FEBRUARY 10, 1956
NAHUNTA, Ga.—I must mention now that February 17 is the date this year on which World Day of Prayer will be observed. The sponsor of this day in the United States is the General Department of United Church Women of the National Council of the Churches of Christ.
The purpose of the day is to unite all Christians in a bond of prayer, and this will be the 70th year of the observance in the United States. Thousands of communities will participate.
I like particularly a prayer that was written by one of our Indian chiefs, Chief Yellow Lark. It reads:
"O, Great Spirit; Whose voice I hear in the winds, and Whose breath gives life to all the world, hear me. I come before You, one of Your many children. I am small and weak. I need Your strength and wisdom.
"Let me walk in beauty and make my eyes ever behold the red and purple sunset. Make my hands respect the things You have made, my ears sharp to hear Your voice. Make me wise, so that I may know the things You have taught my people, the lesson You have hidden in every leaf and rock.
"I seek strength not to be superior to my brothers, but to be able to fight my greatest enemy—myself. Make me ever ready to come to You with clean hands and straight eyes, so when life fades as a fading sunset, my spirit may come to You without shame."
In 1955 the World Day of Prayer was observed in 134 countries, and each year the National World Day of Prayer Committee offers a service prepared by authors of one of the cooperating countries. This year the service comes from Cook Training School for Indian Christian Leaders, Phoenix, Arizona. The service begins with a call to prayer which is taken from the 50th Psalm.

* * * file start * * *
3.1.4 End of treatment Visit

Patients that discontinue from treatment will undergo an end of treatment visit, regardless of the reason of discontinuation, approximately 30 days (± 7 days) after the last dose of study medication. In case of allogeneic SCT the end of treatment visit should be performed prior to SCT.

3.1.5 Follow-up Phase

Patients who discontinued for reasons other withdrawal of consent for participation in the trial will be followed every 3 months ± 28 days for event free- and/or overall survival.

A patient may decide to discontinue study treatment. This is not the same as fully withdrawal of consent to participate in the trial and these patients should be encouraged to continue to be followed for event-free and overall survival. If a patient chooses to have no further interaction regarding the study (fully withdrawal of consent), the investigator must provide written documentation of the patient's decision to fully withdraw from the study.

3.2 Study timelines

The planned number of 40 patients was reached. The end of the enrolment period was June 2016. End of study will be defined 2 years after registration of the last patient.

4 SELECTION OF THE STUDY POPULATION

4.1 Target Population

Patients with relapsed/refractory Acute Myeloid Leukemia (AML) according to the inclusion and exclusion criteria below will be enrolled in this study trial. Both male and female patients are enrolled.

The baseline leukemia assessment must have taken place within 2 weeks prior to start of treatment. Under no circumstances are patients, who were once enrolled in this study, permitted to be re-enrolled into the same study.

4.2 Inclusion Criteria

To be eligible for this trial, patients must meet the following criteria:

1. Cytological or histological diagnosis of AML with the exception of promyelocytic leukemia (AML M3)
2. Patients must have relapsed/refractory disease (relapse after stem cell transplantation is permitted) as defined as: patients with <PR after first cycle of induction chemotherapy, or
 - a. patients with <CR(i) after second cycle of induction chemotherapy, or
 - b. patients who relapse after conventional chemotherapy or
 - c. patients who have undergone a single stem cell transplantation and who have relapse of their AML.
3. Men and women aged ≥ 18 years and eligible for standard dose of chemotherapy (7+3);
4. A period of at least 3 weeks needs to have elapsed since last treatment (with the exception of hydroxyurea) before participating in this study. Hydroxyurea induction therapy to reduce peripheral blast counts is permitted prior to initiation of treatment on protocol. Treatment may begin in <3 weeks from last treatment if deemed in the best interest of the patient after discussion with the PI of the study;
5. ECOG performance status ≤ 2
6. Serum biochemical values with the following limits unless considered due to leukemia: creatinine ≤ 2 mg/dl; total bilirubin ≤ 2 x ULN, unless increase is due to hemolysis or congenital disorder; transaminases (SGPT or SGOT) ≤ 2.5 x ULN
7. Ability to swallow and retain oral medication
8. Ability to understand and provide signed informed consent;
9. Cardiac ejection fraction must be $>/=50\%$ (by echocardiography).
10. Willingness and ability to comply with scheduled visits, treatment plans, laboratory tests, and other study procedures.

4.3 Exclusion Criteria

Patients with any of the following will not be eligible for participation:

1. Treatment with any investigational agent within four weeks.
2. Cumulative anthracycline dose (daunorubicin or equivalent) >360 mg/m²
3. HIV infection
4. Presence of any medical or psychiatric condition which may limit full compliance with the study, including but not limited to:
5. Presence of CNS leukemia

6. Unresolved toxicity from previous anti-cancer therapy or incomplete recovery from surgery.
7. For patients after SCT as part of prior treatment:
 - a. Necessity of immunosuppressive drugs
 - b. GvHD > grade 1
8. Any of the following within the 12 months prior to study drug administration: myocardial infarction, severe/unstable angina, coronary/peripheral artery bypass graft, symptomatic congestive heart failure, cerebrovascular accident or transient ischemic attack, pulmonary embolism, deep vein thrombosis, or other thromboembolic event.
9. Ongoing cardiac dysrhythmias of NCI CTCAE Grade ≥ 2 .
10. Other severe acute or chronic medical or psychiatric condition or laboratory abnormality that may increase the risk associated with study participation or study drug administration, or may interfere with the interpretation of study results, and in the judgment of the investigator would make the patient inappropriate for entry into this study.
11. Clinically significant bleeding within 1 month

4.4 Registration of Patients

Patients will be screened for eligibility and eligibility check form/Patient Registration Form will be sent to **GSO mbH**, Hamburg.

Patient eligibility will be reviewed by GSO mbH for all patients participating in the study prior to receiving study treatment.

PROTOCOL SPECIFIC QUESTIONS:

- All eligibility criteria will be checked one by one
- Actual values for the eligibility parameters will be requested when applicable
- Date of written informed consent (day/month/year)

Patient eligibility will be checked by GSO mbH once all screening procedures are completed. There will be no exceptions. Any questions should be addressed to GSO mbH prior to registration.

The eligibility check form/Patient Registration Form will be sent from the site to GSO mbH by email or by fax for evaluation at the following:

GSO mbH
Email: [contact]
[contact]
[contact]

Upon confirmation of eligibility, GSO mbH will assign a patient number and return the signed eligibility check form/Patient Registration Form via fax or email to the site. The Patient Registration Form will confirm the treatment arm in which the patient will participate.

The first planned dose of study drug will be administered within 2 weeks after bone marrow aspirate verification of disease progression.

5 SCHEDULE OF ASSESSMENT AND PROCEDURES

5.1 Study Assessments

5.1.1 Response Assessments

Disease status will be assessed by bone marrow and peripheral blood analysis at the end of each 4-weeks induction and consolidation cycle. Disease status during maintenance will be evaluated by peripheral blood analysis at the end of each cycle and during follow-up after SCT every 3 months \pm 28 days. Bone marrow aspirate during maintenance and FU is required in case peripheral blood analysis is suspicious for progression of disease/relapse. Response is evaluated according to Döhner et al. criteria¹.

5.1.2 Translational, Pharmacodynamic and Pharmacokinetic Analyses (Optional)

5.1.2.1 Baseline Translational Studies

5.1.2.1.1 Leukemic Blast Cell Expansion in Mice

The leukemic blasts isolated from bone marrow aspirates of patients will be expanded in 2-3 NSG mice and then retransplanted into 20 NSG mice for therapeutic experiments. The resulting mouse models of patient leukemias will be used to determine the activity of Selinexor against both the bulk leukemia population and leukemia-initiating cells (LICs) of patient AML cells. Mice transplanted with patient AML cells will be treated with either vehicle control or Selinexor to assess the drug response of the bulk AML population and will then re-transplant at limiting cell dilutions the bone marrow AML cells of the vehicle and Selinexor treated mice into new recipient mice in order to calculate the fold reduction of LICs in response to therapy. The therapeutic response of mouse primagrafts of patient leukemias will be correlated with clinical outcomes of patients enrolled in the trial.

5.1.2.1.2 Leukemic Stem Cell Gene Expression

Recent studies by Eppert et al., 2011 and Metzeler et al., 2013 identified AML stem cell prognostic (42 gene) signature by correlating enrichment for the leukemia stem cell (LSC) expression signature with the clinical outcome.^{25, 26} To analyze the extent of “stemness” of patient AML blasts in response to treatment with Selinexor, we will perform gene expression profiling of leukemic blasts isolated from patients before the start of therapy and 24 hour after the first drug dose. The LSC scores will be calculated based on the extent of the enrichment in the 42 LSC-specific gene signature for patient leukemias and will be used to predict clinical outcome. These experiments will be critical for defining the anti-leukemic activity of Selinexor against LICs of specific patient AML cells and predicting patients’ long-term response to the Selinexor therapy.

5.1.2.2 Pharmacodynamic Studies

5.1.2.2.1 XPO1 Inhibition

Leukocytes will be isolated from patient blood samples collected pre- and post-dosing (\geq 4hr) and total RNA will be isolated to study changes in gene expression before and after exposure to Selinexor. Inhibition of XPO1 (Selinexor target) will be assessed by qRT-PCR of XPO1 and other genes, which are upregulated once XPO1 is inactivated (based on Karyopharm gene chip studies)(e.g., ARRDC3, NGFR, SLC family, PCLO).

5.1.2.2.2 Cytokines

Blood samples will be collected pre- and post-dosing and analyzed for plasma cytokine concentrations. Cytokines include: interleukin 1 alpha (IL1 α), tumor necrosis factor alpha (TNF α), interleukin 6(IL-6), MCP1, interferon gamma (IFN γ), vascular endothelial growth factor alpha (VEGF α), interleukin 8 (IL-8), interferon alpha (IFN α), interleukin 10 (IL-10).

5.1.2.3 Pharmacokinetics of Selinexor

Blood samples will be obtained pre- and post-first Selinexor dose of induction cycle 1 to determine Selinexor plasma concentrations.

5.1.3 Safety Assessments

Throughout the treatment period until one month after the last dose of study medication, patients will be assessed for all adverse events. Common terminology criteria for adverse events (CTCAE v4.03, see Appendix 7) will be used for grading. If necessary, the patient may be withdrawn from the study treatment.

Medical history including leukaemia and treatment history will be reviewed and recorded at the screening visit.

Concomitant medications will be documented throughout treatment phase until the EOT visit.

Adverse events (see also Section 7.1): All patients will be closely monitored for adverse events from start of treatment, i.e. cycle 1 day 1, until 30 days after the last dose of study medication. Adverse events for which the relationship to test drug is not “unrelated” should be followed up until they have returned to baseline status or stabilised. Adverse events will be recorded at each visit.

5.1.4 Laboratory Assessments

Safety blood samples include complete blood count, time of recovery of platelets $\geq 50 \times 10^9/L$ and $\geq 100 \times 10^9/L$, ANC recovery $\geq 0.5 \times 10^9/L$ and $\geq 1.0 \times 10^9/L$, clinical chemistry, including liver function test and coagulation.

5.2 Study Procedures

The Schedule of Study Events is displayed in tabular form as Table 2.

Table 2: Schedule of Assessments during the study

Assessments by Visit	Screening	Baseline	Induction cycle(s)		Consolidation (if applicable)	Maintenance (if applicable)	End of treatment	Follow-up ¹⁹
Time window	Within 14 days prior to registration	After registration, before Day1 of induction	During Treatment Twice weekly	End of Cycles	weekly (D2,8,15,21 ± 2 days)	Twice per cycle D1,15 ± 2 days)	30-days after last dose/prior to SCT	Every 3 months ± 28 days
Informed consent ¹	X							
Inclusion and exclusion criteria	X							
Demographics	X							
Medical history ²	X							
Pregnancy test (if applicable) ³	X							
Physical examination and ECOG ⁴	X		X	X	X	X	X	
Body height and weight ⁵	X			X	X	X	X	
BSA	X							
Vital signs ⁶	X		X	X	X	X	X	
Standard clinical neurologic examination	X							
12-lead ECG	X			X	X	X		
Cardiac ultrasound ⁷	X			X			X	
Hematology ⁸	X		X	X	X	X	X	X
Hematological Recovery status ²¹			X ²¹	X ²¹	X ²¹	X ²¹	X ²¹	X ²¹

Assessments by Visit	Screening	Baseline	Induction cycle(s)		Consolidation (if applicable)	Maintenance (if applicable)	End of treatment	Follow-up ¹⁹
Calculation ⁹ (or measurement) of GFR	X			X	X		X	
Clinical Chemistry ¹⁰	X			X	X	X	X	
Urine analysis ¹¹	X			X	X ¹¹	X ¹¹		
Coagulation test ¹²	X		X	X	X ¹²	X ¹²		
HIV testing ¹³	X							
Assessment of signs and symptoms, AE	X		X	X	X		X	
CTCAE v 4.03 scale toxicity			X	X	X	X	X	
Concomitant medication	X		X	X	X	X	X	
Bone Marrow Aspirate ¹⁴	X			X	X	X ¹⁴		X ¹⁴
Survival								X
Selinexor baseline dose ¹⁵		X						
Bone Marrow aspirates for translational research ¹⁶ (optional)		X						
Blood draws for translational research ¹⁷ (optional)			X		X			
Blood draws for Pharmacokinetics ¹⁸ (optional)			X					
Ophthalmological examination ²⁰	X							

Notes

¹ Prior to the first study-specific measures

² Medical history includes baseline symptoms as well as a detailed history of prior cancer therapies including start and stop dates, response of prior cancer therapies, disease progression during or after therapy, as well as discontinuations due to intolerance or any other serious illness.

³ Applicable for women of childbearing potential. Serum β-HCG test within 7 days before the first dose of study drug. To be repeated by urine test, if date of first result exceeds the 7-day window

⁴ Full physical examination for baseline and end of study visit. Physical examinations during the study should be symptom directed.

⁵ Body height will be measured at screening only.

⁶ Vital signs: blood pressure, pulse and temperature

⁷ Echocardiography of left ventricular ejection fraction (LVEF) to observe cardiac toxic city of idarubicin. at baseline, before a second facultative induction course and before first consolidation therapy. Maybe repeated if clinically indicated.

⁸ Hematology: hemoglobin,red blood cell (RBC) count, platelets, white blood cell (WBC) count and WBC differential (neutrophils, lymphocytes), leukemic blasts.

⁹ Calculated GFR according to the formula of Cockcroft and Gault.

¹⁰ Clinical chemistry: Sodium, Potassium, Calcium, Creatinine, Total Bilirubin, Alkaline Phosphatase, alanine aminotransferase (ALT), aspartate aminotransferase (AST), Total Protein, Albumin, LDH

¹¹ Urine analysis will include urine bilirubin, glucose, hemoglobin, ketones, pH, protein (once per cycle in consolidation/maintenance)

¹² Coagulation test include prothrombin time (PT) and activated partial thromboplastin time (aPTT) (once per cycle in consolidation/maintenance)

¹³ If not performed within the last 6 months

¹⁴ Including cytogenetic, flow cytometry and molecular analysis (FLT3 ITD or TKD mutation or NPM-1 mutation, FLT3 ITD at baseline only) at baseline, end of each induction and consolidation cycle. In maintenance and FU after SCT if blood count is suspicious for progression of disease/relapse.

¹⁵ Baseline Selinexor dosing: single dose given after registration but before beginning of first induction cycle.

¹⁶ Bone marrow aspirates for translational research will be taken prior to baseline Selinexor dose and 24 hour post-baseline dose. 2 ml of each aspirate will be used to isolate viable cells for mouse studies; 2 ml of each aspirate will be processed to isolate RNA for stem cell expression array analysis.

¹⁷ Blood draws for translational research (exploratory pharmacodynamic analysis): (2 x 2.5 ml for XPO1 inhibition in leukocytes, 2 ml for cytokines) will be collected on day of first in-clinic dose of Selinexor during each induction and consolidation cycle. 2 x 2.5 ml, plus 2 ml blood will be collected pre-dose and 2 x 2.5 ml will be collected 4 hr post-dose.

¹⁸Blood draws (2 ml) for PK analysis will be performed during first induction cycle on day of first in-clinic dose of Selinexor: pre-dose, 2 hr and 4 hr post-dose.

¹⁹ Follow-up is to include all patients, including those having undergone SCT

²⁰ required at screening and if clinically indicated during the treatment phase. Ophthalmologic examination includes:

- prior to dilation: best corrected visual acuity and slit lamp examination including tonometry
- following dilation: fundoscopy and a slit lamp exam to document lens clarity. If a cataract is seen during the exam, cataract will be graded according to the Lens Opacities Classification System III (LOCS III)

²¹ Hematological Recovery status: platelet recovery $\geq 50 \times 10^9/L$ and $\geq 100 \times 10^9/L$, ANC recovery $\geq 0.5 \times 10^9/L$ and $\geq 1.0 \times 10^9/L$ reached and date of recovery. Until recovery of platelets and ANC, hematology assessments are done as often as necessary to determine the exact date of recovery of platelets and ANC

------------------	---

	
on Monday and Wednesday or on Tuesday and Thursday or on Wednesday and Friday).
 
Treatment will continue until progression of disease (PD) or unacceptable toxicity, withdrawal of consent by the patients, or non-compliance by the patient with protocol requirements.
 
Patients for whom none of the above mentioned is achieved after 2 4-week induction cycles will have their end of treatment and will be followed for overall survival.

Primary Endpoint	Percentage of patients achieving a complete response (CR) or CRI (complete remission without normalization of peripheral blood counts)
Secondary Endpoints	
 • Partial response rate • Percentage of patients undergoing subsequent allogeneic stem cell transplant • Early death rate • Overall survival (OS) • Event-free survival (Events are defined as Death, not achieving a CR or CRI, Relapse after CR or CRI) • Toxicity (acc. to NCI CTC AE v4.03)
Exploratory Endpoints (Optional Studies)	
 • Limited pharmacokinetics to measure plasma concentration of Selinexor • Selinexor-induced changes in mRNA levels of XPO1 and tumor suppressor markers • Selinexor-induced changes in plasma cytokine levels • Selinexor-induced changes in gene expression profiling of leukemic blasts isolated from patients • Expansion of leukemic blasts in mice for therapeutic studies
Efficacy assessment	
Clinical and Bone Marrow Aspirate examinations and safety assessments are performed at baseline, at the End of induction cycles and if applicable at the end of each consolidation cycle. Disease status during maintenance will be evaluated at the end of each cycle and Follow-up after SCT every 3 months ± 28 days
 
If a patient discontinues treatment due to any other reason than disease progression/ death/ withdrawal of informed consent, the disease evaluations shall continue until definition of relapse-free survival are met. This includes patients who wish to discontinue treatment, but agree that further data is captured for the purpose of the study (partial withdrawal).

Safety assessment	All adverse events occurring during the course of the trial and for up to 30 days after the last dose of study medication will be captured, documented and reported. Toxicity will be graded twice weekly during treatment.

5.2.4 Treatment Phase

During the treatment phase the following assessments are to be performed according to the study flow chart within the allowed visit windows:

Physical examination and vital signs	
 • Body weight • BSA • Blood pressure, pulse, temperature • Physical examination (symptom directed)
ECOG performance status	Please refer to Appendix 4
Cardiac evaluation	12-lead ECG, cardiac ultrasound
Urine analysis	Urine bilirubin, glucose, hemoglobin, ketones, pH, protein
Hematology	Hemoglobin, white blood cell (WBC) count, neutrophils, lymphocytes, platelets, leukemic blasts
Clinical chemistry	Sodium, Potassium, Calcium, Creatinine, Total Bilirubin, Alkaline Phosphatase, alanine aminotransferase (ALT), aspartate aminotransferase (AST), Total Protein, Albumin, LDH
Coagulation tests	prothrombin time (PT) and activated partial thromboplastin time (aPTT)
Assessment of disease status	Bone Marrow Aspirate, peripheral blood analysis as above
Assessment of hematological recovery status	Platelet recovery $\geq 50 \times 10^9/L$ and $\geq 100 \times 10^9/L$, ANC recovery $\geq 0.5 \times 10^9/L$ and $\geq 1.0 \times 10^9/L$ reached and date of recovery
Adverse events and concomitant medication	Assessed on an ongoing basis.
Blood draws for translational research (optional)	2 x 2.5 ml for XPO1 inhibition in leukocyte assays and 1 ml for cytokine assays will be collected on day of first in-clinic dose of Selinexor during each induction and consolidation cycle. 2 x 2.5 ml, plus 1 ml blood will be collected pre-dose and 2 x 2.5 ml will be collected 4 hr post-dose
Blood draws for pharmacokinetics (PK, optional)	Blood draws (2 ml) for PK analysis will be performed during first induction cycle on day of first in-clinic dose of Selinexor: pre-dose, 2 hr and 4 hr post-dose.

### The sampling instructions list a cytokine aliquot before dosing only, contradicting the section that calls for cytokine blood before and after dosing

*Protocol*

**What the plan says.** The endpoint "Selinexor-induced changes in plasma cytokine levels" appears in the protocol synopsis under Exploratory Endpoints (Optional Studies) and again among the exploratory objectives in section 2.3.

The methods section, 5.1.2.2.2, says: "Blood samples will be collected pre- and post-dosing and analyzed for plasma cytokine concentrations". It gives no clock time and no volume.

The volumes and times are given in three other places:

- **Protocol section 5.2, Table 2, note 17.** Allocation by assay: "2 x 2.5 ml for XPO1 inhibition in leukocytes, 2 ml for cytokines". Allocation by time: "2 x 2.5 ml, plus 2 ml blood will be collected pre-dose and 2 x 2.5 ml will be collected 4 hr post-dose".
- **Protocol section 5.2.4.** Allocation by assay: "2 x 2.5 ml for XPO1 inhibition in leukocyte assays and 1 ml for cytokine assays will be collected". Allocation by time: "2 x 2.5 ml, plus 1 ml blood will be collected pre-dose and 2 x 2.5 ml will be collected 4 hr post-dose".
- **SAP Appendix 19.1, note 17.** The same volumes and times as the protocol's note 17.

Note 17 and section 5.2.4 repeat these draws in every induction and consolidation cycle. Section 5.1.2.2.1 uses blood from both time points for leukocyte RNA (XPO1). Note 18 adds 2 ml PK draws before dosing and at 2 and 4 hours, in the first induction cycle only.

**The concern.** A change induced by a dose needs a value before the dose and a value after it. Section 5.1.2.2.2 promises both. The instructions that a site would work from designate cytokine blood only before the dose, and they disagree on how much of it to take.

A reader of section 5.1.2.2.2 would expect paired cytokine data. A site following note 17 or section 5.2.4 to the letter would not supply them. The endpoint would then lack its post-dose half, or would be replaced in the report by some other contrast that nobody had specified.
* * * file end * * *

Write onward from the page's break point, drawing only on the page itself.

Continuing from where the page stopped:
"The Mighty One, God the Lord, speaks and summons the earth from the rising of the sun to its setting." And it goes on to say, "He speaks to each of us and to us all. We are of many races and tribes. Yet of one world. We speak in varied tongues. But with one understanding. We pray with unfaltering hope. And to one guide and shepherd."
The World Day of Prayer certainly emphasizes the fact in the very form of its service that God is the God of all men and that all prayers are received by Him. There are different hours for observances in different parts of the world, but this is one of the ways in which we can emphasize the unity of the family of man and pray for a growth in the will to peace based on understanding and confidence in all men.
(Copyright, 1956, by United Feature Syndicate, Inc.)
Names Mentioned or Referenced
- [ index ] Nahunta (Ga., United States)
About this document
My Day by Eleanor Roosevelt, February 10, 1956
Digital edition created by The Eleanor Roosevelt Papers Project The George Washington University Old Main Building, Suite 406 1951 F Street, NW Washington, DC 20052
- Brick, Christopher (Editor)
- Regenhardt, Christy (Associate Editor)
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- Binker, Mary Jo (Associate Editor)
- Alhambra, Christopher C. (Electronic Text Editor)
Digital edition published 2008, 2017 by
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Published with permission from the Estate of Anna Eleanor Roosevelt.
MEP edition publlished on 2008-06-30
TEI-P5 edition published on 2017-04-28
Transcription created from a photocopy of a UFS wire copy of a My Day column instance
archived at the Franklin D. Roosevelt Library.
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